│            │        │       │            │  │            │  │            │  │            │
└────────────┘        │       └────────────┘  └────────────┘  └────────────┘  └────────────┘
       ▲              │              ▲               ▲               ▲               ▲
       │              │              │               │               │               │
       │              │              │               │               │               │
       │          Login To           │               │               │               │
   SSO/Oauth     Oauth/SSO       SSH Keys       Application        Radius         Radius
       │              │              │           Password         Password       Password
       │              │              │               │               │               │
       │              │              │               │               │               │
       │              │              │               │               │               │
       │              │        ┌──────────┐          │               │               │
       │              │        │          │          │               │               │
       └──────────────┴────────│  Laptop  │──────────┴───────────────┴───────────────┘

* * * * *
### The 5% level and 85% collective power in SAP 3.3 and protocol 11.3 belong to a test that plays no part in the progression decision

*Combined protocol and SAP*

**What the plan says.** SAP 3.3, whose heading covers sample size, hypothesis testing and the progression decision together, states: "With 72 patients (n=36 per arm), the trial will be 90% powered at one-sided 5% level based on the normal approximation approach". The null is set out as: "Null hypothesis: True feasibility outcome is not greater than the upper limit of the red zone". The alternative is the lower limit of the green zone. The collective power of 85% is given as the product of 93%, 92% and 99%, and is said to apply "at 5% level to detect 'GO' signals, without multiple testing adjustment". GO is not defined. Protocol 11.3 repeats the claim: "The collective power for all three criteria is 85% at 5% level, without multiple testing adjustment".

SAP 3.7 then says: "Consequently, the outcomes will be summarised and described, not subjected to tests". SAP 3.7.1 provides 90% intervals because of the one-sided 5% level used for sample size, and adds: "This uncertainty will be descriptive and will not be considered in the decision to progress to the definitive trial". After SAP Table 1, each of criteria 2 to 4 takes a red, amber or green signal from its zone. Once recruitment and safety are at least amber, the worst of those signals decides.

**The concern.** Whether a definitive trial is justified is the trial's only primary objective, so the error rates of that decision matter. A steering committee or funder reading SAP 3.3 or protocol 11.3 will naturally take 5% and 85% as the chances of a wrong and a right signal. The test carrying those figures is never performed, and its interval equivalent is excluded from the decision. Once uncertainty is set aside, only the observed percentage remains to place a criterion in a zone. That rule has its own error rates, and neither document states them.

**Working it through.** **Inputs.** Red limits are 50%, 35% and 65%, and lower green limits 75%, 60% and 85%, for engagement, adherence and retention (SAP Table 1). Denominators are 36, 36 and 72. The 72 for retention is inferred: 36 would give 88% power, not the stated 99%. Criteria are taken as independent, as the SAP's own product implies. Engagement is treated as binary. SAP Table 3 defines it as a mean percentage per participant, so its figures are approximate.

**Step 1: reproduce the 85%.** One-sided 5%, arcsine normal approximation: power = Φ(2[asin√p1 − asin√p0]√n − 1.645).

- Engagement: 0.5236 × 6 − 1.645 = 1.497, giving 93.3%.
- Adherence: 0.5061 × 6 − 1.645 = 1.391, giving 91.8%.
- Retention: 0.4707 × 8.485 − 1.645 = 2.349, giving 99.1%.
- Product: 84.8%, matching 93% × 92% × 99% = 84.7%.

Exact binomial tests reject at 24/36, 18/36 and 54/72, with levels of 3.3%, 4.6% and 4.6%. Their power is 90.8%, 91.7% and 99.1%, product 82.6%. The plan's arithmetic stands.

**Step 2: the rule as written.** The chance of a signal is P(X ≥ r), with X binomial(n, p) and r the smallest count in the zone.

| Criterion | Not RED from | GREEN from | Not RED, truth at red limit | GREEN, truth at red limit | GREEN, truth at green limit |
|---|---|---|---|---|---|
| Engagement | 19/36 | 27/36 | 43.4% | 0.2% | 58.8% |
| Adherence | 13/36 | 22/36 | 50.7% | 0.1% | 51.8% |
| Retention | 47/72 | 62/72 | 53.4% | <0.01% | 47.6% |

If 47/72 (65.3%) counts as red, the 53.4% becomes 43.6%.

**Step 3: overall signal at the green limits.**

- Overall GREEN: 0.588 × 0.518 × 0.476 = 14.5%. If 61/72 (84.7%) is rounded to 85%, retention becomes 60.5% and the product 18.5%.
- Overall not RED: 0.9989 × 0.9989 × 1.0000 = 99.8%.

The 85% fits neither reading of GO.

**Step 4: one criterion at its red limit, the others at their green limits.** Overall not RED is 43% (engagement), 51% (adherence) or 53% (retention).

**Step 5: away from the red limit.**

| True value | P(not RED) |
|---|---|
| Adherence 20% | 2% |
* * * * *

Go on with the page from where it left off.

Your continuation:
│          │
                               │   You    │

A key design goal is that you authenticate with your device in some manner, and then your device will continue to authenticate you in the future. Each of these different types of credentials, from SSH keys, application passwords, to RADIUS passwords and others, are "things your device knows". Each password has limited capability, and can only access that exact service or resource.

This helps improve security; a compromise of the service or the network transmission does not grant you unlimited access to your account and all its privileges. As the credentials are specific to a device, if a device is compromised you can revoke its associated credentials. If a specific service is compromised, only the credentials for that service need to be revoked.

Due to this model, and the design of Kanidm to centre the device and to have more per-service credentials, workflows and automation are added or designed to reduce human handling.

Library documentation

Looking for the rustdoc documentation for the libraries themselves? Click here!

Frequently Asked Questions

... or ones we think people might ask.

Why disallow HTTP (without TLS) between my load balancer and Kanidm?

Because Kanidm is one of the keys to a secure network, and insecure connections to them are not best practice.

Please refer to Why TLS? for a longer explanation.

Why so many crabs?

It's a rust thing.

Will you implement -insert protocol here-

Probably, on an infinite time-scale! As long as it's not Kerberos. Or involves SSL or STARTTLS. Please log an issue and start the discussion!

Why do the crabs have knives?

Don't ask. They just do.

Why won't you take this FAQ thing seriously?

Look, people just haven't asked many questions yet.

Installing the Server

This chapter will describe how to plan, configure, deploy and update your Kanidm instances.

Choosing a Domain Name